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Gerard O’ConnellMay 01, 2020
(CNS photo/Paul Haring)(CNS photo/Paul Haring)

The Vatican confirmed last evening, April 30, that new “individual measures” have been taken against some employees of the Holy See at “the expiry” of earlier “precautionary measures” that were imposed on them at the beginning of investigations last October in relation to “financial investments also in the real estate sector of the Secretariat of State.”

The statement, issued by the Director of the Holy See’s Press Office, Matteo Bruni, offered no further information except to say it was issued in response to questions from journalists. An article published in Il Messaggero, the Roman daily, this morning, May 1, under the headline “May 1, Pope Francis today dismisses 5 workers without waiting for waiting for the end of the [judicial] process,” appeared to throw light on the Vatican statement but, as America has since learned, the Il Messaggero story was also somewhat misleading.

America  reported on Oct. 2 that the Vatican suspended five employees from their duties “as a precautionary measure.”

America  reported on Oct. 2 that the Vatican suspended five employees from their duties “as a precautionary measure,” following the previous day’s raid by the Vatican gendarmerie on offices of the Secretariat of State and of the Financial Information Authority related to irregular financial operations. Two of the five held relatively senior positions of responsibility: the Italian Monsignor Maurizio Carlino (former secretary to Cardinal Giovanni Angelo Becciu), who had just recently been appointed as head of the Office of Information and Documentation in the First Section of the Secretariat of State, and Tommaso Di Ruzza, the director of the Vatican’s Financial Information Authority. The latter is the Vatican’s financial watchdog, effectively the organ of control against money-laundering and possible financing of terrorism.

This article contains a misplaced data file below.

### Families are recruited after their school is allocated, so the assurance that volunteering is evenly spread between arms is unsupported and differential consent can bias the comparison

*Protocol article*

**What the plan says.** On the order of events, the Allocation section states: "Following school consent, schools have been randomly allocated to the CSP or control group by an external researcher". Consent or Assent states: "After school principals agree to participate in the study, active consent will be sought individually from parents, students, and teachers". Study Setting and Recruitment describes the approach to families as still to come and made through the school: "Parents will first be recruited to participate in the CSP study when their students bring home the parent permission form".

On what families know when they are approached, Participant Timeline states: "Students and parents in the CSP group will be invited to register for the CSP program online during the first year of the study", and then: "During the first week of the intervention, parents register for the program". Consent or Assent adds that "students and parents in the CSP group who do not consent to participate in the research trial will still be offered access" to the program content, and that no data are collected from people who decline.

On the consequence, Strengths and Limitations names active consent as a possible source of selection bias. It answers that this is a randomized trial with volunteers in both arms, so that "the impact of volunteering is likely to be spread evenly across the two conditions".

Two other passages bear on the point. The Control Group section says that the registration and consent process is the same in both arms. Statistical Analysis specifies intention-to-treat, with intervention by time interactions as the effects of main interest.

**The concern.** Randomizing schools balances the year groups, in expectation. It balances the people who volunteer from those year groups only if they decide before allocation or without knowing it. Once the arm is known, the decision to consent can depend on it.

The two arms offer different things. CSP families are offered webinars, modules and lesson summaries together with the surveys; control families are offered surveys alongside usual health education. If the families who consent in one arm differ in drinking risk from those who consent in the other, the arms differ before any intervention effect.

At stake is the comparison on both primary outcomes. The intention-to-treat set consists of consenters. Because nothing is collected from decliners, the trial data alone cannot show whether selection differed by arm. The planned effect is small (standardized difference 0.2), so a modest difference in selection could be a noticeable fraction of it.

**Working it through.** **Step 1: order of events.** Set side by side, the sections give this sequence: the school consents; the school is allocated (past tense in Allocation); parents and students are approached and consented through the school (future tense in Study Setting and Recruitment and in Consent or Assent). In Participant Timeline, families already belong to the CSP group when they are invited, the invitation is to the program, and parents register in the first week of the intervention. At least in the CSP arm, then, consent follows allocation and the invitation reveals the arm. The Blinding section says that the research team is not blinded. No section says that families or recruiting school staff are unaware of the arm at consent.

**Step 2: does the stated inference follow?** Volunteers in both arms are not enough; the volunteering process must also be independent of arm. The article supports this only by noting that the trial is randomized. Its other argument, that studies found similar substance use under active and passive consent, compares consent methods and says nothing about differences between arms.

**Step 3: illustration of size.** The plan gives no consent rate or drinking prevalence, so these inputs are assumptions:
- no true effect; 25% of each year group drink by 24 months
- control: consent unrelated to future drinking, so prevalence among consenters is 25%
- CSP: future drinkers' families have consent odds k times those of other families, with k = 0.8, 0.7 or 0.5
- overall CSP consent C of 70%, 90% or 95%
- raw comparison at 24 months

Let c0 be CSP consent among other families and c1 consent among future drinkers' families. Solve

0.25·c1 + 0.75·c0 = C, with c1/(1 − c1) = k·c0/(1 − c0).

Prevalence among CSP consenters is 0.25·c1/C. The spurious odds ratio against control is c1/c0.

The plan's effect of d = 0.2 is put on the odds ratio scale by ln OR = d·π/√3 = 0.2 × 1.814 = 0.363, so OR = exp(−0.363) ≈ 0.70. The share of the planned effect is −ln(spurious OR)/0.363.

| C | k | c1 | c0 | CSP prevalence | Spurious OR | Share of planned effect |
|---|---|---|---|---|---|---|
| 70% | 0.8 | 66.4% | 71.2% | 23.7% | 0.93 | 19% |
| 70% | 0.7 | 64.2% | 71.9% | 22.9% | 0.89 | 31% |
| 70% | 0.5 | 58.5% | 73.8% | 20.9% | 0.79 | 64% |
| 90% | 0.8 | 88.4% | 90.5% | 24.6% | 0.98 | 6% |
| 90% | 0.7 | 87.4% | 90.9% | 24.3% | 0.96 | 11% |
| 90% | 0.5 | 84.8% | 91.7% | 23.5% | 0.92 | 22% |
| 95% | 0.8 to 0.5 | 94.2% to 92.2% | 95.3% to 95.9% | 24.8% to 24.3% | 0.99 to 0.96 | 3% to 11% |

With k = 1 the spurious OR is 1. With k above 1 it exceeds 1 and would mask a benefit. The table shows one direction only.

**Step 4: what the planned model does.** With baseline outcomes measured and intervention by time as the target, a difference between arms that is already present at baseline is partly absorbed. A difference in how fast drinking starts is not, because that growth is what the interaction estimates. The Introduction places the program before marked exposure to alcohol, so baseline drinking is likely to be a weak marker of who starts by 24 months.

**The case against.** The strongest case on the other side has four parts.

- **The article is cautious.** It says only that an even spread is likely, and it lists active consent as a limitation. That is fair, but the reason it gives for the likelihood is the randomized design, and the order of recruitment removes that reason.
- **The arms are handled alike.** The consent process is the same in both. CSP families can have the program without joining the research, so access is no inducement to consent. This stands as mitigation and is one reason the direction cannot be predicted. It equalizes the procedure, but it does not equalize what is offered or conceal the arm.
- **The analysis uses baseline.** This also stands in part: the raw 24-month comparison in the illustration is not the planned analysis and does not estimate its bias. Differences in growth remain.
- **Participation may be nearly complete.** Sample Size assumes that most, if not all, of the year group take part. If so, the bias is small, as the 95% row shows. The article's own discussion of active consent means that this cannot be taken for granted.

The three other Vatican employees suspended were Vincenzo Mauriello and Fabrizio Tirabussi, who held posts of responsibility in the office of the Secretariat of State, and Caterina Sansone, an employee in the administration of that secretariat. Mr. Tirabussi managed “financial investments in the Secretariat of State” and the financial scandal appeared to be linked to the buying of a building in a prime location in London. The pope later told the press that in summer 2019 he had been alerted by top officials of the Institute for the Works of Religion (the Vatican bank) and the auditor general to the possibility of major financial wrongdoings in that operation and decided to order an immediate investigation.

In the course of their investigation, the Vatican prosecutors had the Vatican gendarmerie raid the office and the home of an Italian monsignor, Alberto Perlasca.

In the course of their investigation, the Vatican prosecutors on Feb. 19 had the Vatican gendarmerie raid the office and the home of an Italian monsignor, Alberto Perlasca, and took away documents and computers. Monsignor Perlasca had been head of administration of the first section of the Secretariat of State until June 2019, and for the previous ten years was responsible for its investments; he had worked closely with, and under the direct supervision of, Cardinal (then archbishop) Becciu, the third-ranking official in the secretariat. By the time of the raid, Monsignor Perlasca had been reassigned to another sector in the Roman Curia. He was the sixth employee to be investigated.